When the European Union said it wanted to protect certain names of cheeses like Parmesan and Brie and allow those names to be used only on cheeses that came from those specific regions, I understood why. I also realized it could negatively affect American producers – especially the artisanal ones. That seems like a minor concern now because an FDA ruling about aging cheese on wood could make it illegal for America’s cheesemakers to even make many of their artisanal cheeses properly.
Here’s what’s happening: as you know, many cheeses are aged. Some cheeses, like several types of blue or Parmesan, sit on wood as they do so. The wood is important to the aging process. It helps to control moisture. It even adds flavor. Without the wood, many cheeses would have a different taste and texture.
The FDA is concerned that wood is not “adequately cleanable” and could be a home for harmful bacteria to thrive. One New York state cheesemaker was told by the FDA it had to get rid of its wooden boards because an inspection had found Listeria monocytogenes on the wood. New York state regulators then contacted the FDA to find out if all cheesemakers needed to comply to this standard. Here’s part of what they were told.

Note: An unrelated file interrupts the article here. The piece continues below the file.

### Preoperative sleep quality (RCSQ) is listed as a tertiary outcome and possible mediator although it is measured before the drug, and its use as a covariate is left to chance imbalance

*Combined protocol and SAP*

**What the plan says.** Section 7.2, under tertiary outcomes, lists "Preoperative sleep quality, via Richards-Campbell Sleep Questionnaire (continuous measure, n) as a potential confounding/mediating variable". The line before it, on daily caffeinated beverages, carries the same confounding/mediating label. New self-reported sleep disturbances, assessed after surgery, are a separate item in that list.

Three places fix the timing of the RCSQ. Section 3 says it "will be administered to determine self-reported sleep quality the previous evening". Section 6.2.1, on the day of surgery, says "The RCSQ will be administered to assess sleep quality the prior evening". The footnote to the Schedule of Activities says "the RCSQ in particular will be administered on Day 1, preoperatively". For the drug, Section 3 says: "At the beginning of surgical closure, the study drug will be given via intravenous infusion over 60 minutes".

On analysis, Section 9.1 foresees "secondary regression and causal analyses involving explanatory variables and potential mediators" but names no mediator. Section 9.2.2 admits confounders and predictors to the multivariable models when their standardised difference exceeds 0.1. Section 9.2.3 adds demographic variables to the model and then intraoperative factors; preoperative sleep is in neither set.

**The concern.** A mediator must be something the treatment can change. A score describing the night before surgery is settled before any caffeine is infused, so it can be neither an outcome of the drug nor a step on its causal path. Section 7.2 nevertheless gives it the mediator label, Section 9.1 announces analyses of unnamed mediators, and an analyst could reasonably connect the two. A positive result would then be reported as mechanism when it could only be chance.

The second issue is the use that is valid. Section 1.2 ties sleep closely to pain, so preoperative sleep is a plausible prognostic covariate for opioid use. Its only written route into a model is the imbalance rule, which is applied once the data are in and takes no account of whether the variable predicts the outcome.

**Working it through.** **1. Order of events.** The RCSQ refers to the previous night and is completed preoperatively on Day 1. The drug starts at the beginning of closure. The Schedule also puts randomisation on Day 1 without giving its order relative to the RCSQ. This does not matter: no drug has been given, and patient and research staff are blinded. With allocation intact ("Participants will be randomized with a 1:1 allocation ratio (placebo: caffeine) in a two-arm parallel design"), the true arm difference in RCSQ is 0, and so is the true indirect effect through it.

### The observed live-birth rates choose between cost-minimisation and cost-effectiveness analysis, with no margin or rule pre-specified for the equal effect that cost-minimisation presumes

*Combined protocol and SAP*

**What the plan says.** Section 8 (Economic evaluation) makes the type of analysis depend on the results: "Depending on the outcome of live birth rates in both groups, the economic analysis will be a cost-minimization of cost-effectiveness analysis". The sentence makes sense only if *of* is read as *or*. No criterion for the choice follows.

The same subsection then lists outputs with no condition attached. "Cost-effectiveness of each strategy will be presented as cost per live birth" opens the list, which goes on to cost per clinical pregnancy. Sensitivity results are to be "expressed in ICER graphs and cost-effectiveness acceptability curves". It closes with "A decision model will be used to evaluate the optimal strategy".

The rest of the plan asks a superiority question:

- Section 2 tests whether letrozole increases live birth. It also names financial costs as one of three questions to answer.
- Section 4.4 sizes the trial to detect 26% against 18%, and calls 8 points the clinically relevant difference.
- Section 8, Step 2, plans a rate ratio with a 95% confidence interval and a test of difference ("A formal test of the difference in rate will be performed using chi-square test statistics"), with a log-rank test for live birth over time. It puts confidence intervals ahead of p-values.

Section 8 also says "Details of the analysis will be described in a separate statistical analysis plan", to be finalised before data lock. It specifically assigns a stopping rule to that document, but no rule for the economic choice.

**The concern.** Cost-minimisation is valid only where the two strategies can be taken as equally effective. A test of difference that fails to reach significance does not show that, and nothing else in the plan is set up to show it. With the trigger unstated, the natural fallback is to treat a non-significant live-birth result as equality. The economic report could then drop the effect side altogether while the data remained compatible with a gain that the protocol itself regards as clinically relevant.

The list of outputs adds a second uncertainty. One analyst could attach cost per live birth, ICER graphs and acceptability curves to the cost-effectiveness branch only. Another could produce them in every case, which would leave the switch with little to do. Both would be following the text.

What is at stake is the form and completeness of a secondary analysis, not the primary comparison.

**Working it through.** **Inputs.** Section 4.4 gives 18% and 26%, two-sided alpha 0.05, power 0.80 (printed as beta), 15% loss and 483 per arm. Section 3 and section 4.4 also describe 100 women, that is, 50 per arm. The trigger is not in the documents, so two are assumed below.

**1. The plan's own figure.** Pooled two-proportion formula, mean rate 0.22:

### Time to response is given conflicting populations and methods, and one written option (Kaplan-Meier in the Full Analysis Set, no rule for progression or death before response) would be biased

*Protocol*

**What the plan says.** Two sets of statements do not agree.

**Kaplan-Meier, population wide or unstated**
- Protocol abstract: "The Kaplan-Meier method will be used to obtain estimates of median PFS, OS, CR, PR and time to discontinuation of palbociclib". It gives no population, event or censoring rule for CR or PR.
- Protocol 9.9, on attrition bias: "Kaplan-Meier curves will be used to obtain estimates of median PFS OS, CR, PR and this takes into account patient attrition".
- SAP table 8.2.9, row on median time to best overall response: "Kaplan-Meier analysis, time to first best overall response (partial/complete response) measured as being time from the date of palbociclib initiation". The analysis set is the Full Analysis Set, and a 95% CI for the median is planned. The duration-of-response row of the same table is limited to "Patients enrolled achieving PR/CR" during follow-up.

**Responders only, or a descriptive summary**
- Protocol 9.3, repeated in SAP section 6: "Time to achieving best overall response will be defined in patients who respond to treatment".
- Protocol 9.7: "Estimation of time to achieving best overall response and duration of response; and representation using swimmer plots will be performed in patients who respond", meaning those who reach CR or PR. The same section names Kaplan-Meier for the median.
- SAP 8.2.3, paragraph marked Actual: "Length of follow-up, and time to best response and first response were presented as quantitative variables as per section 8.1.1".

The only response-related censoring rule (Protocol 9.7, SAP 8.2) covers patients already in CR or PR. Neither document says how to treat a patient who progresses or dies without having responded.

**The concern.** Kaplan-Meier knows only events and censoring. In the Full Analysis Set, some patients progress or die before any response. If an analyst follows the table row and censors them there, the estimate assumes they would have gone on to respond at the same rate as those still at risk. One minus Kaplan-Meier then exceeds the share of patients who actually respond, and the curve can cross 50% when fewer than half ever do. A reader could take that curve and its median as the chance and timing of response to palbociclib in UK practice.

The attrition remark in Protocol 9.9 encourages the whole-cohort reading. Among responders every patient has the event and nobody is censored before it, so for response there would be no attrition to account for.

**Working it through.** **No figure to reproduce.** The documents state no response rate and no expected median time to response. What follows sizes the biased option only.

“The porous nature of wood enables it to absorb and retain bacteria, therefore bacteria generally colonize not only the surface but also the inside layers of wood,” Monica Metz, chief of the dairy and egg branch of the Office of Food Safety, wrote in a letter to the New York State Agriculture Department at the beginning of this year.
- Almost 75 percent of cheesemakers from the three largest cheese-producing states age some of their cheese on wood.
- In Wisconsin, 30 million pounds of cheese is aged on wood each year.
- Over half the cheese imported to the U.S. is aged on wood.
The FDA does not have a new policy banning the use of wooden shelves in cheese-making, nor is there any FSMA requirement in effect that addresses this issue. Moreover, the FDA has not taken any enforcement action based solely on the use of wooden shelves.
In the interest of public health, the FDA’s current regulations state that utensils and other surfaces that contact food must be “adequately cleanable” and properly maintained. Historically, the FDA has expressed concern about whether wood meets this requirement and has noted these concerns in inspectional findings. FDA is always open to evidence that shows that wood can be safely used for specific purposes, such as aging cheese.
The FDA will engage with the artisanal cheese-making community to determine whether certain types of cheeses can safely be made by aging them on wooden shelving.
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